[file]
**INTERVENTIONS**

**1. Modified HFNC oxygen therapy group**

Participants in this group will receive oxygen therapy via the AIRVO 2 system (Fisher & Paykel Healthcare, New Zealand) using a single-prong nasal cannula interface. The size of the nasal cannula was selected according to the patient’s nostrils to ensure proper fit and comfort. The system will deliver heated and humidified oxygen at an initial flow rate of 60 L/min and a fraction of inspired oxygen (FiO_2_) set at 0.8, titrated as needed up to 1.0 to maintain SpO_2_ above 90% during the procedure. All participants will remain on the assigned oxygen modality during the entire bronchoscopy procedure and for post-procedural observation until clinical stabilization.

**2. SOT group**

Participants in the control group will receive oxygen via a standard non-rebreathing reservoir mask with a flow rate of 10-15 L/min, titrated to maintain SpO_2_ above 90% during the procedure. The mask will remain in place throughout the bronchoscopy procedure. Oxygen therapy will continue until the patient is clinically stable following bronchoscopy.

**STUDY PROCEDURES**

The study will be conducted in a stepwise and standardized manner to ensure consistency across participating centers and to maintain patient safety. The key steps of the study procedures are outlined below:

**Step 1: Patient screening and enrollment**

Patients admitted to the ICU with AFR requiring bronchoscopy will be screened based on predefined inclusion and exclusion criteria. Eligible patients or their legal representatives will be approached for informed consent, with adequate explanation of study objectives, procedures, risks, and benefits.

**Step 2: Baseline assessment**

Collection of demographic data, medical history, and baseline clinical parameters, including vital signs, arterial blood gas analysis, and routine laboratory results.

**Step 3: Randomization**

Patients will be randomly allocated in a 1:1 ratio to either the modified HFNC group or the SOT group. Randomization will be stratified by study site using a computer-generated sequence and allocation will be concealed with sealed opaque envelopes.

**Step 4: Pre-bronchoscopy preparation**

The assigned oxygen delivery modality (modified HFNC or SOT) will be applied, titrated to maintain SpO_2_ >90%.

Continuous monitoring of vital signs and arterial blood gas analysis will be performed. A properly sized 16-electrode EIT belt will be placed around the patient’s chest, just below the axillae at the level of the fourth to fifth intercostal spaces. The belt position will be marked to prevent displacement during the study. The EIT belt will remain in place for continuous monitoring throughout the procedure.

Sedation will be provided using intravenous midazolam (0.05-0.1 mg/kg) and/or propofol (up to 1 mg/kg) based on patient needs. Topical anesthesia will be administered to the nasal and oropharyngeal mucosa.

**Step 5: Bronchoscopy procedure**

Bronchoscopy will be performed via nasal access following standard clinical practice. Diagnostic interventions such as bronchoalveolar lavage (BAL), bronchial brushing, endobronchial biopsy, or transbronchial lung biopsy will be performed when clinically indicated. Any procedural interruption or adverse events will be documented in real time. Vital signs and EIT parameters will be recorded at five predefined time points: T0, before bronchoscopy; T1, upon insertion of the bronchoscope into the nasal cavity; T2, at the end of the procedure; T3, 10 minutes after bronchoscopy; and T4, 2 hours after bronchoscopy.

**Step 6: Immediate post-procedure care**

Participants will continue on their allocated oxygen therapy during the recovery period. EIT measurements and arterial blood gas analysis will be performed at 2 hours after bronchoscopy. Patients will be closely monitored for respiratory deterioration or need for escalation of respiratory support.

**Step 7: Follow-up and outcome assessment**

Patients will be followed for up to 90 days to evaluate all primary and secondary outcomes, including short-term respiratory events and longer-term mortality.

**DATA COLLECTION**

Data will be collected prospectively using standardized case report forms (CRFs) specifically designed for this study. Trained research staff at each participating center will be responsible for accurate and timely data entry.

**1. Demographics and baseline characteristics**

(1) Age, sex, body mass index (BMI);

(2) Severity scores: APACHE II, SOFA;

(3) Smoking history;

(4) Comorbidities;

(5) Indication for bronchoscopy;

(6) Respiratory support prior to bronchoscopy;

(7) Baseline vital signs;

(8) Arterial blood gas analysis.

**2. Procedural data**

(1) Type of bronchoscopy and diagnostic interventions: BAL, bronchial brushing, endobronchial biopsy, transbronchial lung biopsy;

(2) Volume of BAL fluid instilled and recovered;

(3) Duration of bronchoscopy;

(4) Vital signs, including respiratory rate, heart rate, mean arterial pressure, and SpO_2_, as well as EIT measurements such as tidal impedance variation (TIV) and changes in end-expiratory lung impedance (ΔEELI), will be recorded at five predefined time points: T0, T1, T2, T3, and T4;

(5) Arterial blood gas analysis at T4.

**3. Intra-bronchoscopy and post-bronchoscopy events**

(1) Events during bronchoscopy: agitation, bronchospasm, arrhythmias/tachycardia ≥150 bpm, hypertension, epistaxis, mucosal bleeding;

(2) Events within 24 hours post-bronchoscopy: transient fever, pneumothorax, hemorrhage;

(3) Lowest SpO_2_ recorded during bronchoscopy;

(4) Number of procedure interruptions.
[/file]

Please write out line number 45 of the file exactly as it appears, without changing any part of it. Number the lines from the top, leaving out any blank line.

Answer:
(4) Number of procedure interruptions.